A Microsoft Free Workplace in Six Months. Part 1

Thursday, 12. November 2009

Turning a small business into a Windows Free environment.

With many of our customers looking at yet another Microsoft upgrade, and all the costs associated with it, we are encouraging our customers to evaluate “other” solutions. In the current economic downturn, it is no surprise that we are seeing positive responses to this idea.

One company has expressed interest in evaluating a new solution. Over the upcoming weeks and months, I’ll be reporting on the progress of this project. This is the first post in this series.

Step one, what software does the client run, and what can we replace it with.

As with any journey, long or short, you must begin with the first step… In this case, the first step is to evaluate all the software the client currently runs, and see if there are Non Windows alternatives that can do the required job as well, if not better then their current programs being used. This customer runs has the following requirements:

  • Intel Compatible Operating System
  • Word Processor
  • Spread Sheet Program
  • Email Program
  • Browser
  • PDF Reader
  • ERP System with Inventory Control
  • File and Print Sharing

They currently use the following software to accomplish this task:

  • Microsoft Windows XP Professional
  • Microsoft Office 2003
  • Outlook (Express)
  • Internet Explorer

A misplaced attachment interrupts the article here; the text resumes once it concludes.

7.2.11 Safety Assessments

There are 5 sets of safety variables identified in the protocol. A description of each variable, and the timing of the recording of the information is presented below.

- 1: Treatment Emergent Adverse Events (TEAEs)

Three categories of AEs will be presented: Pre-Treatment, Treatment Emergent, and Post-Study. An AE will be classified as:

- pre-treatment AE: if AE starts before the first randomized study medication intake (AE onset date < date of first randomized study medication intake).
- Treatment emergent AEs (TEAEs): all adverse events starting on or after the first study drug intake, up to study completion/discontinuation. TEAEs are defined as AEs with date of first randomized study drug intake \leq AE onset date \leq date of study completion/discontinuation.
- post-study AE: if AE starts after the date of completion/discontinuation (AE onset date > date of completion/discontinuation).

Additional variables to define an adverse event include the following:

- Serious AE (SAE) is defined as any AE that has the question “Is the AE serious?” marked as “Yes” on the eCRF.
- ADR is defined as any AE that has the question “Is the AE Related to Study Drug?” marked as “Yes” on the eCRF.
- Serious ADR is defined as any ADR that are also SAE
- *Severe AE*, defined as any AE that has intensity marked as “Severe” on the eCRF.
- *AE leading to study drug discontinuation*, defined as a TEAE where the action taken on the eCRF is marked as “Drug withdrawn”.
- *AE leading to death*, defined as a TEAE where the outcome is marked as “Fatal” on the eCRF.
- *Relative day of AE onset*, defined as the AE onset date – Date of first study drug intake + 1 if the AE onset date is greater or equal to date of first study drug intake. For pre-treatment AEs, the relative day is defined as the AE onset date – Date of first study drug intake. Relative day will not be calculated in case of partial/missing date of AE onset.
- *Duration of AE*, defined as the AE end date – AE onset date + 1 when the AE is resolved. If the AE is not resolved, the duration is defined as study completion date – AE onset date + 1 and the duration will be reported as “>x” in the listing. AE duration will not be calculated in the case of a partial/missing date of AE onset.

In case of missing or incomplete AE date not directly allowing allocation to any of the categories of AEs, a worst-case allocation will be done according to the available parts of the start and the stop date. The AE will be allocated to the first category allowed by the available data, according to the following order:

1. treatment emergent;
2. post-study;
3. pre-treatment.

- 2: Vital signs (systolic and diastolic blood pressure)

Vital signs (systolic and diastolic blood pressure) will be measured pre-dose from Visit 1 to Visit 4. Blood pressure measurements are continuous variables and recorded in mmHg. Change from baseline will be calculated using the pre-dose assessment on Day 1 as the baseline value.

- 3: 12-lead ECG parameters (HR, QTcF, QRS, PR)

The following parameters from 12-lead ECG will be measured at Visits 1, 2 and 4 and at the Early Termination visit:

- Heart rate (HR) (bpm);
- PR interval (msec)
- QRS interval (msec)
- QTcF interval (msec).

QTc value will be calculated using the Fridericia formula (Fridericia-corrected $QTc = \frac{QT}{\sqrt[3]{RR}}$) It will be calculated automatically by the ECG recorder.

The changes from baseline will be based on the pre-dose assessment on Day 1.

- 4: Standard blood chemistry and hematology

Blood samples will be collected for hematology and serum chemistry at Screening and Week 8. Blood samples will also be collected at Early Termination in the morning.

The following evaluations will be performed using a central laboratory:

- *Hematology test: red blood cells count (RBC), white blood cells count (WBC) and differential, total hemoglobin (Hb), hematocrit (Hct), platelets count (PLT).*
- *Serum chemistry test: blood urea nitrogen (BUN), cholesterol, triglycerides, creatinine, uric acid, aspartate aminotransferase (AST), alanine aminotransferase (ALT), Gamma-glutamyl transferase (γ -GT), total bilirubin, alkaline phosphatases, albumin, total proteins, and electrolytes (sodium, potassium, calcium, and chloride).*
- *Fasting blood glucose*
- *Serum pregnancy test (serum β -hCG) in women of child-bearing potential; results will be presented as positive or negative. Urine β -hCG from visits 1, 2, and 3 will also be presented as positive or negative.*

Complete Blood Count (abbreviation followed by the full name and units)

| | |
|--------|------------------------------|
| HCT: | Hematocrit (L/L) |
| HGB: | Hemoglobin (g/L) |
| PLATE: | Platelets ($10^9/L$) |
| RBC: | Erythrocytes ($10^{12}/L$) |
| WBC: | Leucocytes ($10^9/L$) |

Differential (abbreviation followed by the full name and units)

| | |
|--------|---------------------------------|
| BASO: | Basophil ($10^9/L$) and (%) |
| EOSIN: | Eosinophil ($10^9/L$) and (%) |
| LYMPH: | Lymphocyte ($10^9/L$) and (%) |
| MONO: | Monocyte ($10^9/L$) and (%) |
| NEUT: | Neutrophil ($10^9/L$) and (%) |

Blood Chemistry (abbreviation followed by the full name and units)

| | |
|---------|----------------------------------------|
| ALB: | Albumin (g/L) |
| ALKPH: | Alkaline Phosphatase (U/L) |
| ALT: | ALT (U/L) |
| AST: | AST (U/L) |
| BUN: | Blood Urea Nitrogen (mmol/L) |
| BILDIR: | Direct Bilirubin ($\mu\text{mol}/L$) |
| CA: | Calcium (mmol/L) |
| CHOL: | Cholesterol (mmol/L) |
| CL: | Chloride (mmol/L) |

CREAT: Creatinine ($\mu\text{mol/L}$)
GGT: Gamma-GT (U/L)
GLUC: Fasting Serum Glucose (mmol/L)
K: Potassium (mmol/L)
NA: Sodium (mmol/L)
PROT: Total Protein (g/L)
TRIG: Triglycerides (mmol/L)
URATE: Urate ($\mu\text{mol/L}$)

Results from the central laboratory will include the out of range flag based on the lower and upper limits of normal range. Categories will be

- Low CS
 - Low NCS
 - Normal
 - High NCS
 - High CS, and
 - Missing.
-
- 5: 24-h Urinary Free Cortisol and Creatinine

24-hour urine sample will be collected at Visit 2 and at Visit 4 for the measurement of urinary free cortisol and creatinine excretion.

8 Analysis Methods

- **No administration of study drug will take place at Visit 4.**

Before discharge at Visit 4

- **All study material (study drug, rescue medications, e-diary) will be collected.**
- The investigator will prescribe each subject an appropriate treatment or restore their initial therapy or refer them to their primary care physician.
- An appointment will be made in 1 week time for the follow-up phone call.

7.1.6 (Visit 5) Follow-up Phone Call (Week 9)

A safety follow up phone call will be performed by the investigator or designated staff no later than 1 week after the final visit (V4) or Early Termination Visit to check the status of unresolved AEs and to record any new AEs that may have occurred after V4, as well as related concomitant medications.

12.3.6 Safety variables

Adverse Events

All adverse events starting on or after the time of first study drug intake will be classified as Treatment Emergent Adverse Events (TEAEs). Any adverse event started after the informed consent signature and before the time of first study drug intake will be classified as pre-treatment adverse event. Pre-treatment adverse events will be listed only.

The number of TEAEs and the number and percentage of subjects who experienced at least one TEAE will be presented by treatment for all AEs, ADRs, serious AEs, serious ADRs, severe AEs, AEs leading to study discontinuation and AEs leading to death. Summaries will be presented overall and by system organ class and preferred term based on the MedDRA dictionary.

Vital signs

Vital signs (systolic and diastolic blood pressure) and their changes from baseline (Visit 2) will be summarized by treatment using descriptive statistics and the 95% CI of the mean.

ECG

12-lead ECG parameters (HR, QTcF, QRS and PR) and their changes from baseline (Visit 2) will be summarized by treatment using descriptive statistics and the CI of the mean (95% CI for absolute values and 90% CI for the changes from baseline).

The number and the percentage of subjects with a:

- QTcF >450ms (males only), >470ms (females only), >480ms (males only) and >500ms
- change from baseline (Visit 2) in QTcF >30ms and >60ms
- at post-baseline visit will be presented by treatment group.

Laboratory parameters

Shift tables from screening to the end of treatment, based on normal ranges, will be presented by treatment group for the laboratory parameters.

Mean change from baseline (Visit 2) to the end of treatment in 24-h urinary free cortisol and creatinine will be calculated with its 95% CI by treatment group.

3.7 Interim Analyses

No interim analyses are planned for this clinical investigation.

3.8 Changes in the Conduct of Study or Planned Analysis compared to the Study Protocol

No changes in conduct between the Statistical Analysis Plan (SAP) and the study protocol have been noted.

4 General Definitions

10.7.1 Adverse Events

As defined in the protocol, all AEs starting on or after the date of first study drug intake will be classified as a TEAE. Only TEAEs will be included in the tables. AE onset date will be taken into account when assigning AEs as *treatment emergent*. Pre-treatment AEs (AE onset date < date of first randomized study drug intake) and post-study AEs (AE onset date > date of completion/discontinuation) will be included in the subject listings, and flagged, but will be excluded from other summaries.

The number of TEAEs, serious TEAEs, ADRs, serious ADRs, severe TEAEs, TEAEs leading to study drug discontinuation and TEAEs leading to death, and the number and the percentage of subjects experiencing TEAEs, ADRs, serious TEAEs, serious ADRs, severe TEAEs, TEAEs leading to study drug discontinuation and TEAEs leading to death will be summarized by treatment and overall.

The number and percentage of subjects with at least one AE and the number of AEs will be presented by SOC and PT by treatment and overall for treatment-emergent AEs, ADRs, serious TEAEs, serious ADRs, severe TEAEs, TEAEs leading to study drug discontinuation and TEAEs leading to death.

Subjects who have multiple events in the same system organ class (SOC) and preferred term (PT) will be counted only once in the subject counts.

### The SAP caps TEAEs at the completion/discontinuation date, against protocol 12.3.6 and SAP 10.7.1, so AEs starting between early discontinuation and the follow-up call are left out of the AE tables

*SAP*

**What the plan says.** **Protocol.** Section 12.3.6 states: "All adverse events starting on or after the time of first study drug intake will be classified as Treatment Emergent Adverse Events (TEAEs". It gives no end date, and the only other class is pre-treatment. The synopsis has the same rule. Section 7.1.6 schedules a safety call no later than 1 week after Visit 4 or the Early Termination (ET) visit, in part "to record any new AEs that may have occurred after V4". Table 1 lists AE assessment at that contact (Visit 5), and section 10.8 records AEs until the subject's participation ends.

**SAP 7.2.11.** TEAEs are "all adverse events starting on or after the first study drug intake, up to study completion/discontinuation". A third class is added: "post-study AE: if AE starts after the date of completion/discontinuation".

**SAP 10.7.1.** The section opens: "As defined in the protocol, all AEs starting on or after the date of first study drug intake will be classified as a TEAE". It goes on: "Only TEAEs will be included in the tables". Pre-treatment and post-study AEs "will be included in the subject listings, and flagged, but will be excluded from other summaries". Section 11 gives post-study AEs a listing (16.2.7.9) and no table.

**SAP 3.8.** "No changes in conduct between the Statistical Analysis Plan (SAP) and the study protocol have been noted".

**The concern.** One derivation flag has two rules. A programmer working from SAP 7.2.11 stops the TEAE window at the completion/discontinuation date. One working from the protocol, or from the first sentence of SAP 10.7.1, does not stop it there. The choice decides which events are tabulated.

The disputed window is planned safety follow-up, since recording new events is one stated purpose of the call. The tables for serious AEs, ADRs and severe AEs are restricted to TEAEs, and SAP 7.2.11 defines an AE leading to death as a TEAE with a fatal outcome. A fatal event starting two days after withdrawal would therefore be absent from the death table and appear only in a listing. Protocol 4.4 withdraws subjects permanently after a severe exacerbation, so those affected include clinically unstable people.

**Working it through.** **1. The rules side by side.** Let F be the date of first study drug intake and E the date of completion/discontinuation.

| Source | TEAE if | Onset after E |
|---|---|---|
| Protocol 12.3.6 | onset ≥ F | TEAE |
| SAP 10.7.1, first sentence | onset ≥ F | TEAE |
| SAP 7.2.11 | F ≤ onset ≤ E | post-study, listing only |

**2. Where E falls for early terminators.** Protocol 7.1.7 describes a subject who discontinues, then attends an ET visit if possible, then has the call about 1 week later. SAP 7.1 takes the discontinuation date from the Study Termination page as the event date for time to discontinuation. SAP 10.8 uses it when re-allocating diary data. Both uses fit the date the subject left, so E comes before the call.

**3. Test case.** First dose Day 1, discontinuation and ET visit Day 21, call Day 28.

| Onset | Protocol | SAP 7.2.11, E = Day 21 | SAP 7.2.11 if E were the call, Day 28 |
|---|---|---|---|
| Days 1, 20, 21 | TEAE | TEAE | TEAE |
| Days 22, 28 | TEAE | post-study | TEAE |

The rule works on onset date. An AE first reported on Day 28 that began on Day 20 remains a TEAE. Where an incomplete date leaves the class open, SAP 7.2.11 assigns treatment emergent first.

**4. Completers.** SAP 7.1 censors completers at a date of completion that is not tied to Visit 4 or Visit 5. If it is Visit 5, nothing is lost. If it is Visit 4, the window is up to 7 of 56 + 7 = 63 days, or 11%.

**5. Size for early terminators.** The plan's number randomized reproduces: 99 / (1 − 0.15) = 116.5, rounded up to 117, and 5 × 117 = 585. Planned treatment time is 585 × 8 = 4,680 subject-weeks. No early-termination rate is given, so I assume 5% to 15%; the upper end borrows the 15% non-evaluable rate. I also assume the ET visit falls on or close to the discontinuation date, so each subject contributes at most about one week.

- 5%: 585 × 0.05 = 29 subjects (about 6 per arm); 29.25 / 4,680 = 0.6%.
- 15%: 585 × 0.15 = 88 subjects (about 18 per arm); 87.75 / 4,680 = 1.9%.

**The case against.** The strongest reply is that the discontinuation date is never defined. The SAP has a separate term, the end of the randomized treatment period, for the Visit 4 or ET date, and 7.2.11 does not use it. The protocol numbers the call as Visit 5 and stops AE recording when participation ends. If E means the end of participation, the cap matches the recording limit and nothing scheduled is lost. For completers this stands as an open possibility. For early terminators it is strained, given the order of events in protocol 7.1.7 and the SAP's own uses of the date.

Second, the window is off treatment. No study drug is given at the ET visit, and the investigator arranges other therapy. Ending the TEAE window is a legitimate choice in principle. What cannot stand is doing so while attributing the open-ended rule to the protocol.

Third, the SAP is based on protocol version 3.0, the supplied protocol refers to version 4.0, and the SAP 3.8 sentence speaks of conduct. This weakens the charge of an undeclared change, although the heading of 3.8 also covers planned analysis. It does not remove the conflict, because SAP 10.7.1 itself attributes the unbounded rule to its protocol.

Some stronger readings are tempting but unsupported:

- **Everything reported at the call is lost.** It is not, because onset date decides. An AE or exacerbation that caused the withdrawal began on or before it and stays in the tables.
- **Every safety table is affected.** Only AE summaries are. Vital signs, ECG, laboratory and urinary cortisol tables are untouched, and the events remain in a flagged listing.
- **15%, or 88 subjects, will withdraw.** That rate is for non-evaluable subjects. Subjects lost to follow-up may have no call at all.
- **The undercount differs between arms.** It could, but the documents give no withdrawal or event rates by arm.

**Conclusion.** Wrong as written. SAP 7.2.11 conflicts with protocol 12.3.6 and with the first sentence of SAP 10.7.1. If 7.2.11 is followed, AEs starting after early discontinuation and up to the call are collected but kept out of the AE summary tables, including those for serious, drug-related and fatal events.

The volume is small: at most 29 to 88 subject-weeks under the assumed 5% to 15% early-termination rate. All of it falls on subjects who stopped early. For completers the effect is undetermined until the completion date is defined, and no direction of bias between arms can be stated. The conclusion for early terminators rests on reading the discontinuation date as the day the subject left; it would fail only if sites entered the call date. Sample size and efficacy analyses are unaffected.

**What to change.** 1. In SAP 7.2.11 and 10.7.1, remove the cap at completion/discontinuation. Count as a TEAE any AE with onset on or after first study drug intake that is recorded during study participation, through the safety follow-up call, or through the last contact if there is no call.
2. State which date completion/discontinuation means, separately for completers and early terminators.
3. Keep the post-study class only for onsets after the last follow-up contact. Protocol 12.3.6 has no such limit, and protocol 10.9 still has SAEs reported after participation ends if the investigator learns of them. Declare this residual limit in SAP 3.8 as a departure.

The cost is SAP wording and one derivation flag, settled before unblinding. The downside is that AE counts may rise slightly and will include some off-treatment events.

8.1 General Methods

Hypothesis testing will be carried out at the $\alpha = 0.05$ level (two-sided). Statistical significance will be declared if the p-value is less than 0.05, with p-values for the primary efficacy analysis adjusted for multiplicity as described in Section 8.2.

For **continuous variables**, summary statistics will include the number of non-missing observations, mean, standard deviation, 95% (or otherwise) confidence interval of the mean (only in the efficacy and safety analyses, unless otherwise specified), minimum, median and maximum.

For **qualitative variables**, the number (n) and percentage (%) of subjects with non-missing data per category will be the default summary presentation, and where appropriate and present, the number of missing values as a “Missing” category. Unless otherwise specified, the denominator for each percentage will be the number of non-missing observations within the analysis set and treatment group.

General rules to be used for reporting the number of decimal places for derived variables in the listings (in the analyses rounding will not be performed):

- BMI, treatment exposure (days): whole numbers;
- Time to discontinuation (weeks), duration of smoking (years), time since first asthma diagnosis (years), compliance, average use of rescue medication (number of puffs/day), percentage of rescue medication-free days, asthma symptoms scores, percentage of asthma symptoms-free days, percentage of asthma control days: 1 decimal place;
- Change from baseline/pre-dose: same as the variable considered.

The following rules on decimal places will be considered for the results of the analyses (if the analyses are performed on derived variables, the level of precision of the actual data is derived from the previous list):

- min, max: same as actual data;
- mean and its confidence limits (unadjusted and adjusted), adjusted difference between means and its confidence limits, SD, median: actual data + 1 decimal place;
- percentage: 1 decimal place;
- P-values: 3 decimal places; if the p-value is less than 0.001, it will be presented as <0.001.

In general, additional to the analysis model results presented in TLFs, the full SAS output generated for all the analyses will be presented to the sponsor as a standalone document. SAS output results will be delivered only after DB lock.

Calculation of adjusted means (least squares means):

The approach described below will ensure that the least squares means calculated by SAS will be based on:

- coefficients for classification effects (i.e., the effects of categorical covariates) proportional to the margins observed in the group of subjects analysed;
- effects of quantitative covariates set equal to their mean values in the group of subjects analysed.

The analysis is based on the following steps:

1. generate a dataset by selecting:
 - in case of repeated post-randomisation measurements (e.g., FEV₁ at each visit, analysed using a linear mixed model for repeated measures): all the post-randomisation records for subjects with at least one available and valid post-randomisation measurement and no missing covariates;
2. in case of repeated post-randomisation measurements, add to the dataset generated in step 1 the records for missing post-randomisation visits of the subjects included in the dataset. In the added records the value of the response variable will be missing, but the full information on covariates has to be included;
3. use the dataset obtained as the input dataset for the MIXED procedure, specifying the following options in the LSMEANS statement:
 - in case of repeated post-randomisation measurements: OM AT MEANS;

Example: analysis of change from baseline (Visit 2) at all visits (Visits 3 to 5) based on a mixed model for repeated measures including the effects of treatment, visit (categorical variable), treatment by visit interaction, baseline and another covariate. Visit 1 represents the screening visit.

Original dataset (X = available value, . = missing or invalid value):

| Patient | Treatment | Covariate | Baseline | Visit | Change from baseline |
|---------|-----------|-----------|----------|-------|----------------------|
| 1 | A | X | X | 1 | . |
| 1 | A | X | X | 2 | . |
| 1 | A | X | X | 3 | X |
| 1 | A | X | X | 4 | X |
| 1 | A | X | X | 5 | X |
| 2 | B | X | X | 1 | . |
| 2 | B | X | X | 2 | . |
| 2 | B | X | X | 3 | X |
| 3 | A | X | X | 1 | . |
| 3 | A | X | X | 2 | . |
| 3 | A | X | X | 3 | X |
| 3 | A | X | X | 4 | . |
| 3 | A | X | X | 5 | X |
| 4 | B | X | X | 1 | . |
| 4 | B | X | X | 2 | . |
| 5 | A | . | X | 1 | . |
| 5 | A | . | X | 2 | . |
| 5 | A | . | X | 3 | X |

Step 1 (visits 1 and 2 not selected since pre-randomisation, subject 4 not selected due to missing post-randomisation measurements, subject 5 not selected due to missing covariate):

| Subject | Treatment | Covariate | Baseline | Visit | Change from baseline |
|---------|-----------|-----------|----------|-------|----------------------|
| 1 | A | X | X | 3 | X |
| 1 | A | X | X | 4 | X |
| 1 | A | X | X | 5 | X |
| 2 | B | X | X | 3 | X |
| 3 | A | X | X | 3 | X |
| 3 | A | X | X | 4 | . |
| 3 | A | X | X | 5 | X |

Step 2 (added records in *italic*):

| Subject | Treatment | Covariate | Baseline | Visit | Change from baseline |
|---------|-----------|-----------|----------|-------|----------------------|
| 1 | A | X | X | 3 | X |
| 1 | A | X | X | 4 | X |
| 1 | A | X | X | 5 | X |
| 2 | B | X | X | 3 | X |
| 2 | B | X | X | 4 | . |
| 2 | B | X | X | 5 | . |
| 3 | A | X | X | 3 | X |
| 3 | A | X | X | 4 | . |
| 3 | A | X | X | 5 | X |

• Adobe Reader
  • Proprietary ERP System Based on Microsoft Access
  • Microsoft Server 2000
  • Windows Fax Server

What we have recommended:

  • Ubuntu 9.10
  • Openoffice.org
  • Thunderbird
  • Firefox
  • AcroRead (Adobe Reader)
  • LAMP Based ERP (TBA)
  • Debian File Server (NFS, LDAP, CUPSYS)
  • HylaFAX

As you can see, we have not committed to an ERP yet, as the current ERP has many custom features written in to it. The plan is to evaluate ERPs separately to find one that has the most required features, then modify the new package’s code to implement the additional features required for the client’s industry.

The plan ahead.

The plan is simple, the customer will be using Terminal Services on their Windows 2000 server to access their current ERP system. This strategy will allow us to gradually transition the key business processes with little or no real disruption. Here is the general outline:

  • Install a Ubuntu Desktop with the support programs mentioned above, and allow a tester to evaluate.
  • After 2 weeks of evaluation, the tester will meet with us to discuss any issues during the test.
  • Once the named issues are resolved, the Ubuntu system will be put into service on the testers desk as their primary workstation.
  • After 2 weeks as a primary workstation, the tester will meet with us again, to review any issues.
  • Assuming that there are no “show stopping issues”, we will begin implementing Ubuntu Desktops on all desks.
  • During this transition, we will be assisting the customer in evaluating ERP software, installing the Debian server platform, and setting up the HylaFAX software on the Debian server

So, that’s it for this installment. Check back for more!

— Stu


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